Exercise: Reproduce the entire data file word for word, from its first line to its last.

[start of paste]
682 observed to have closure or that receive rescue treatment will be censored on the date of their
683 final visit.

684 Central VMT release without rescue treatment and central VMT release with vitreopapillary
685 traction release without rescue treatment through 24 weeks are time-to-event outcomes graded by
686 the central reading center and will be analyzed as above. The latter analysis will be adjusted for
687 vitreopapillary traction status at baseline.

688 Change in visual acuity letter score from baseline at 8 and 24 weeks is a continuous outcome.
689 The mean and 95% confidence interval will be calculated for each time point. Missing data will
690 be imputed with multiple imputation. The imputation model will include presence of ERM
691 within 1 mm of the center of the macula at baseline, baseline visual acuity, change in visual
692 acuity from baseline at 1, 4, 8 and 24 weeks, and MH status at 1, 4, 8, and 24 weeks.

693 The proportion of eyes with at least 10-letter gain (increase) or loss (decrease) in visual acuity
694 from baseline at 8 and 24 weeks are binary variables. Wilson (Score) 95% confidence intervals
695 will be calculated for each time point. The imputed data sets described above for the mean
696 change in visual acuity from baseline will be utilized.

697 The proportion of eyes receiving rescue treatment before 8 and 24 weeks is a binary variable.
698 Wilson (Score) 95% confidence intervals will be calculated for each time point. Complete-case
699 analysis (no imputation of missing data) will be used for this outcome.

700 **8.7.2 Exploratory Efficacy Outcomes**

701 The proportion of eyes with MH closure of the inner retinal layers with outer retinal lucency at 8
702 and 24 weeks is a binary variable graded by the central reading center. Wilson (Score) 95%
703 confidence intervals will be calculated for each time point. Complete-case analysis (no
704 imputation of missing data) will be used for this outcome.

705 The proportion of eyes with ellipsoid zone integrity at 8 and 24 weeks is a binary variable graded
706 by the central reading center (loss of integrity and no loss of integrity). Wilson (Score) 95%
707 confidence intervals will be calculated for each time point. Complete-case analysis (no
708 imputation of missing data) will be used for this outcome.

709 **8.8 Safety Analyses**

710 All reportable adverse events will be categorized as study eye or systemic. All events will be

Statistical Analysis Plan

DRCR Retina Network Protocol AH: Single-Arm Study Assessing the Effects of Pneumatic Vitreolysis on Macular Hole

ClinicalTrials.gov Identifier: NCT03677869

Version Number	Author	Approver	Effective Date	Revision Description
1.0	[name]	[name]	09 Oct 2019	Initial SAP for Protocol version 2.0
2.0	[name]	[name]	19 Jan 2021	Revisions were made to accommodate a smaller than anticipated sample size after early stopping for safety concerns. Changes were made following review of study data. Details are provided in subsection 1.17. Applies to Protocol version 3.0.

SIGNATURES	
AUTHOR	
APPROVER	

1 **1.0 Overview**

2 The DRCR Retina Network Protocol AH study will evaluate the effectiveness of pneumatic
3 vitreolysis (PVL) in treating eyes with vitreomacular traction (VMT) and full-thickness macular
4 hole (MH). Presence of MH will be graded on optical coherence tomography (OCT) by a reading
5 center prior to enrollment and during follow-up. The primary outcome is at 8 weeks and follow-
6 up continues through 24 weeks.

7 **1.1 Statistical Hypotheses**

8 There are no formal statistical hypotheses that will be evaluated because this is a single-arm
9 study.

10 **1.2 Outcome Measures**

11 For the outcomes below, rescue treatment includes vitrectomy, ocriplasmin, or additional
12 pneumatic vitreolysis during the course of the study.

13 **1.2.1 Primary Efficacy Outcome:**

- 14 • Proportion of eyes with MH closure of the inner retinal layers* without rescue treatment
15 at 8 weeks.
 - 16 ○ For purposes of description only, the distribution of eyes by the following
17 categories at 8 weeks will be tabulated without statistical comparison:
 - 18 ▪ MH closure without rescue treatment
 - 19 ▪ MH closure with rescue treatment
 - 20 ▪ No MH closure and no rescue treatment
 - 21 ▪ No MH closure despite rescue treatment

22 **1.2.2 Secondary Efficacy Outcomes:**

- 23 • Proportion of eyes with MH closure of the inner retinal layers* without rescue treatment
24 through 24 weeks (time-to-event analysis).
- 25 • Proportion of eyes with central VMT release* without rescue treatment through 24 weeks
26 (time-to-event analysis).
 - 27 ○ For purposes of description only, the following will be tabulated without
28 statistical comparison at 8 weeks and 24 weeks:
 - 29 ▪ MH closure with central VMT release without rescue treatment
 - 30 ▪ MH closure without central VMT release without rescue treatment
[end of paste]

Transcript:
682 observed to have closure or that receive rescue treatment will be censored on the date of their
683 final visit.

684 Central VMT release without rescue treatment and central VMT release with vitreopapillary
685 traction release without rescue treatment through 24 weeks are time-to-event outcomes graded by
686 the central reading center and will be analyzed as above. The latter analysis will be adjusted for
687 vitreopapillary traction status at baseline.

688 Change in visual acuity letter score from baseline at 8 and 24 weeks is a continuous outcome.
689 The mean and 95% confidence interval will be calculated for each time point. Missing data will
690 be imputed with multiple imputation. The imputation model will include presence of ERM
691 within 1 mm of the center of the macula at baseline, baseline visual acuity, change in visual
692 acuity from baseline at 1, 4, 8 and 24 weeks, and MH status at 1, 4, 8, and 24 weeks.

693 The proportion of eyes with at least 10-letter gain (increase) or loss (decrease) in visual acuity
694 from baseline at 8 and 24 weeks are binary variables. Wilson (Score) 95% confidence intervals
695 will be calculated for each time point. The imputed data sets described above for the mean
696 change in visual acuity from baseline will be utilized.

697 The proportion of eyes receiving rescue treatment before 8 and 24 weeks is a binary variable.
698 Wilson (Score) 95% confidence intervals will be calculated for each time point. Complete-case
699 analysis (no imputation of missing data) will be used for this outcome.

700 **8.7.2 Exploratory Efficacy Outcomes**

701 The proportion of eyes with MH closure of the inner retinal layers with outer retinal lucency at 8
702 and 24 weeks is a binary variable graded by the central reading center. Wilson (Score) 95%
703 confidence intervals will be calculated for each time point. Complete-case analysis (no
704 imputation of missing data) will be used for this outcome.

705 The proportion of eyes with ellipsoid zone integrity at 8 and 24 weeks is a binary variable graded
706 by the central reading center (loss of integrity and no loss of integrity). Wilson (Score) 95%
707 confidence intervals will be calculated for each time point. Complete-case analysis (no
708 imputation of missing data) will be used for this outcome.

709 **8.8 Safety Analyses**

710 All reportable adverse events will be categorized as study eye or systemic. All events will be

Statistical Analysis Plan

DRCR Retina Network Protocol AH: Single-Arm Study Assessing the Effects of Pneumatic Vitreolysis on Macular Hole

ClinicalTrials.gov Identifier: NCT03677869

Version Number	Author	Approver	Effective Date	Revision Description
1.0	[name]	[name]	09 Oct 2019	Initial SAP for Protocol version 2.0
2.0	[name]	[name]	19 Jan 2021	Revisions were made to accommodate a smaller than anticipated sample size after early stopping for safety concerns. Changes were made following review of study data. Details are provided in subsection 1.17. Applies to Protocol version 3.0.

SIGNATURES	
AUTHOR	
APPROVER	

1 **1.0 Overview**

2 The DRCR Retina Network Protocol AH study will evaluate the effectiveness of pneumatic
3 vitreolysis (PVL) in treating eyes with vitreomacular traction (VMT) and full-thickness macular
4 hole (MH). Presence of MH will be graded on optical coherence tomography (OCT) by a reading
5 center prior to enrollment and during follow-up. The primary outcome is at 8 weeks and follow-
6 up continues through 24 weeks.

7 **1.1 Statistical Hypotheses**

8 There are no formal statistical hypotheses that will be evaluated because this is a single-arm
9 study.

10 **1.2 Outcome Measures**

11 For the outcomes below, rescue treatment includes vitrectomy, ocriplasmin, or additional
12 pneumatic vitreolysis during the course of the study.

13 **1.2.1 Primary Efficacy Outcome:**

- 14 • Proportion of eyes with MH closure of the inner retinal layers* without rescue treatment
15 at 8 weeks.
 - 16 ○ For purposes of description only, the distribution of eyes by the following
17 categories at 8 weeks will be tabulated without statistical comparison:
 - 18 ▪ MH closure without rescue treatment
 - 19 ▪ MH closure with rescue treatment
 - 20 ▪ No MH closure and no rescue treatment
 - 21 ▪ No MH closure despite rescue treatment

22 **1.2.2 Secondary Efficacy Outcomes:**

- 23 • Proportion of eyes with MH closure of the inner retinal layers* without rescue treatment
24 through 24 weeks (time-to-event analysis).
- 25 • Proportion of eyes with central VMT release* without rescue treatment through 24 weeks
26 (time-to-event analysis).
 - 27 ○ For purposes of description only, the following will be tabulated without
28 statistical comparison at 8 weeks and 24 weeks:
 - 29 ▪ MH closure with central VMT release without rescue treatment
 - 30 ▪ MH closure without central VMT release without rescue treatment